Thus, Zomi as the racial common nomenclature of all Zo descendants is an undeniable historical and anthropological fact. There is not an iota of bigotry when Zomi champion that ‘Zomi’ is the genuine national name of those who have been called Kuki-Chin-Lushai people by imposition. The remedy to having confusing names lies in calling ourselves Zomi, as Pu Dr. Vum Kho Hau, had pointed out:


“Had the word Kuki or Chin or Lushai been changed to ZOMI at that time, the right word for calling the various tribes and clans of the Zo race inhabiting the areas joining Burma, East Pakistan (Bangladesh) and Assam (India) would have been answered a long time ago.”


The era of truth and nationalism begin to dawn upon the Zomi. The name, Zomi, which remained inactive in the social, cultural layers and folksongs of the past, is now surfacing in the social, cultural, religious and political folds.


Mizo and Zomi

Synonymously and literally, Zomi and Mizo are the same, having the etymological root, ‘Zo’. The term Mizo covers all Zo peoples as does Zomi according to their respective users. It is only a matter of pre-fixation and suffixation of ‘MI’, meaning man or people to ‘ZO’. If ‘MI’ is prefixed to Zo, we get Mizo, whereas if it is suffixed, we get ZOMI. According to K. Zawla, Mizo is a poetical form of Zomi. For instance, the accepted poetical expression for a barking deer and a hornbill will be Khisa and Phualva respectively, whereas their accepted non-poetical expressions are Sakhi and Vaphual. However, Zomi is more logical and is the right sequence of syllables, in contrast to Mizo. Because even the people who are more or less familiar with the word Mizo normally accept Zo-fa as the correct grammatical combination of the word when they wish to mean sons of Zoland. They do not say Fa-Zo poetically or literally. If ZOFA is deemed to be correct, Zomi should be deemed to be correct. Moreover, the term Zomi is much older than Mizo. Pu K. Zawla believes that the Zo people had called themselves ‘Zomi’ around the 14th century AD whereas ‘Mizo’ became the official name of the people of Mizoram in 1954 only when the Lushai Hills was changed to ‘Mizo Hills’.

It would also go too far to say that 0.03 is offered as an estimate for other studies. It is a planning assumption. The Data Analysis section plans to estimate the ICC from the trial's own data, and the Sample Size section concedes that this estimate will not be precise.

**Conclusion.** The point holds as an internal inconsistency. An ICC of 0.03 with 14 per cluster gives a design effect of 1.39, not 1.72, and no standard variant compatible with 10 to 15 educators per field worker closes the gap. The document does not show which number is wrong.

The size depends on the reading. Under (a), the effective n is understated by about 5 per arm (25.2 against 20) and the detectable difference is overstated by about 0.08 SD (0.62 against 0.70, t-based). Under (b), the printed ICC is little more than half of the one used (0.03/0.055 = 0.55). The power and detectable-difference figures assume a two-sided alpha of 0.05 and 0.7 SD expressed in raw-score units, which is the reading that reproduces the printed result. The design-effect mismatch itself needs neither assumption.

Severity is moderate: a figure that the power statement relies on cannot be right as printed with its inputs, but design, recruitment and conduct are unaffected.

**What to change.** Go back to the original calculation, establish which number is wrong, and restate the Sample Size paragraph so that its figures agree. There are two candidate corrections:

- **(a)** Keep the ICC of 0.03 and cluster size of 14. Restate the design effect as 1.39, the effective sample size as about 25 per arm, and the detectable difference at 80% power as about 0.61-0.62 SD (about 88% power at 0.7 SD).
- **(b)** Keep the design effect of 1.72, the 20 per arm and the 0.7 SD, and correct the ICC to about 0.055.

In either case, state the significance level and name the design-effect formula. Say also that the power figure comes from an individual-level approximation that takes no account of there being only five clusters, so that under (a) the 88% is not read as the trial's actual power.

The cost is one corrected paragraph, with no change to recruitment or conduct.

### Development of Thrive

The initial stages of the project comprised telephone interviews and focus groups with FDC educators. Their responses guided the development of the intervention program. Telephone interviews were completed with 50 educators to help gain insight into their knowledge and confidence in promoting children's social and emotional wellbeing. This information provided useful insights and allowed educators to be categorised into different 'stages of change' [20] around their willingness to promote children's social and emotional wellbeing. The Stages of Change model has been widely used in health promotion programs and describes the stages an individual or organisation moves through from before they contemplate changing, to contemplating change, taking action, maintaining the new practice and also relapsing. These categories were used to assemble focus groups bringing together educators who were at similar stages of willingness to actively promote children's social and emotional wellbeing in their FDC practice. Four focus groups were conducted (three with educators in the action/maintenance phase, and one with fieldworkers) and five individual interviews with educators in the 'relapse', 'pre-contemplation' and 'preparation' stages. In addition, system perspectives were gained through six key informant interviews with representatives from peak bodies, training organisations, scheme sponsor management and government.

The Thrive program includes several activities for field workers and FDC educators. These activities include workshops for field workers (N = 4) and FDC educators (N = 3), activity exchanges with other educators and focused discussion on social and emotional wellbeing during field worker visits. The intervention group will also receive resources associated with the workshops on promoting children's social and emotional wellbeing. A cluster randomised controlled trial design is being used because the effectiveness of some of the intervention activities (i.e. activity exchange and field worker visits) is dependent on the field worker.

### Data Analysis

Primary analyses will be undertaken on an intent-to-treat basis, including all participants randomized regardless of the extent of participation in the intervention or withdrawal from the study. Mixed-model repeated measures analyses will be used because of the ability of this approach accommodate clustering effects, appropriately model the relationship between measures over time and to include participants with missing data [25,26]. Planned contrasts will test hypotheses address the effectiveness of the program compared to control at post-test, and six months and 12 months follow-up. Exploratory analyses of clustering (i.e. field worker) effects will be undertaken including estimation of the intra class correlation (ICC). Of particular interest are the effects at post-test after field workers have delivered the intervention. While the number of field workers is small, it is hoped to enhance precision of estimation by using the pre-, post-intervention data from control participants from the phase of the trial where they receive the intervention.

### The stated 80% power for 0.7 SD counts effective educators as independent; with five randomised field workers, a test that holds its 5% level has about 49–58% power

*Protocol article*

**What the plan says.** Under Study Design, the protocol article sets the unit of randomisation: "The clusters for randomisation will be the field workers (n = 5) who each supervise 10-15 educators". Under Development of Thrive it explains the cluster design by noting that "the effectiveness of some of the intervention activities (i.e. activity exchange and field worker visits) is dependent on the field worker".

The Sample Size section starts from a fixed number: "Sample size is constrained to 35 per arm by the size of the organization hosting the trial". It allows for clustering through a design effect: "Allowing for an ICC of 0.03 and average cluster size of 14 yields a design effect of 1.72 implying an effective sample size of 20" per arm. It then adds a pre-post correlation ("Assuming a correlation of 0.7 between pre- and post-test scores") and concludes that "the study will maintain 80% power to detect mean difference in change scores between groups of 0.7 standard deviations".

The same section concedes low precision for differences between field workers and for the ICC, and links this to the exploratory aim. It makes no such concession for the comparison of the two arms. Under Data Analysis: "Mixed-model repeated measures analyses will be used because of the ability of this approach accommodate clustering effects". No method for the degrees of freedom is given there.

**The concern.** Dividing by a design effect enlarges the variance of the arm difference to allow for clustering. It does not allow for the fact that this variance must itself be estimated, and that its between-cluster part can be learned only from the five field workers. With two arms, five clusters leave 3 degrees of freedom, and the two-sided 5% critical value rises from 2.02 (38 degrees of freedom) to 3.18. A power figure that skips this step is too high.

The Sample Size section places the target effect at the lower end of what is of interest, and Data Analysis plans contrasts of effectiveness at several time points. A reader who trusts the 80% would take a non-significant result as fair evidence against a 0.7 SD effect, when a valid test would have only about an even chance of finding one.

Once Zo is accepted as the generic name of the so-called Kuki-Chin-Lushai people, affixing ‘MI’ to ‘ZO’ either as a prefix or suffix should no longer be a problem. The affix ‘mi’ was considered necessary only due to the earlier misinterpretation of the term ‘Zo’ as hill or highland. As the general population became aware of their progenitor, Zo the people may still be called ZOMI (Zo + People) or Mizo (People + Zo) and their country Zogam/Zoram. Even Mizoram is endearingly referred to as Zoram as in the Mizoram state song…..Kan Zoram……” (Our Zoland).


In short, imposed names like Kuki, Chin, or Lushai which may have had derogatory origins have no acceptability for common nomenclature among the affected people themselves because they are:


·     Alien and imposed and not born of the people;


·     If they have any intelligible meaning at all they incline to be on the abusive, unpalatable and derogatory side;


·     Only popularly used by outsiders and have not taking root in the social fabric of the tribes themselves, and


·     There has been a tendency to reserve these terms for a particular tribe or a dialectical group and not for all the tribes as their common name.


The Hornbill Emblem

The effigy of the hornbill is used by the Zomi as National emblem. The emblem was adopted in identification of Zomi cultural life with the noble image of the hornbill.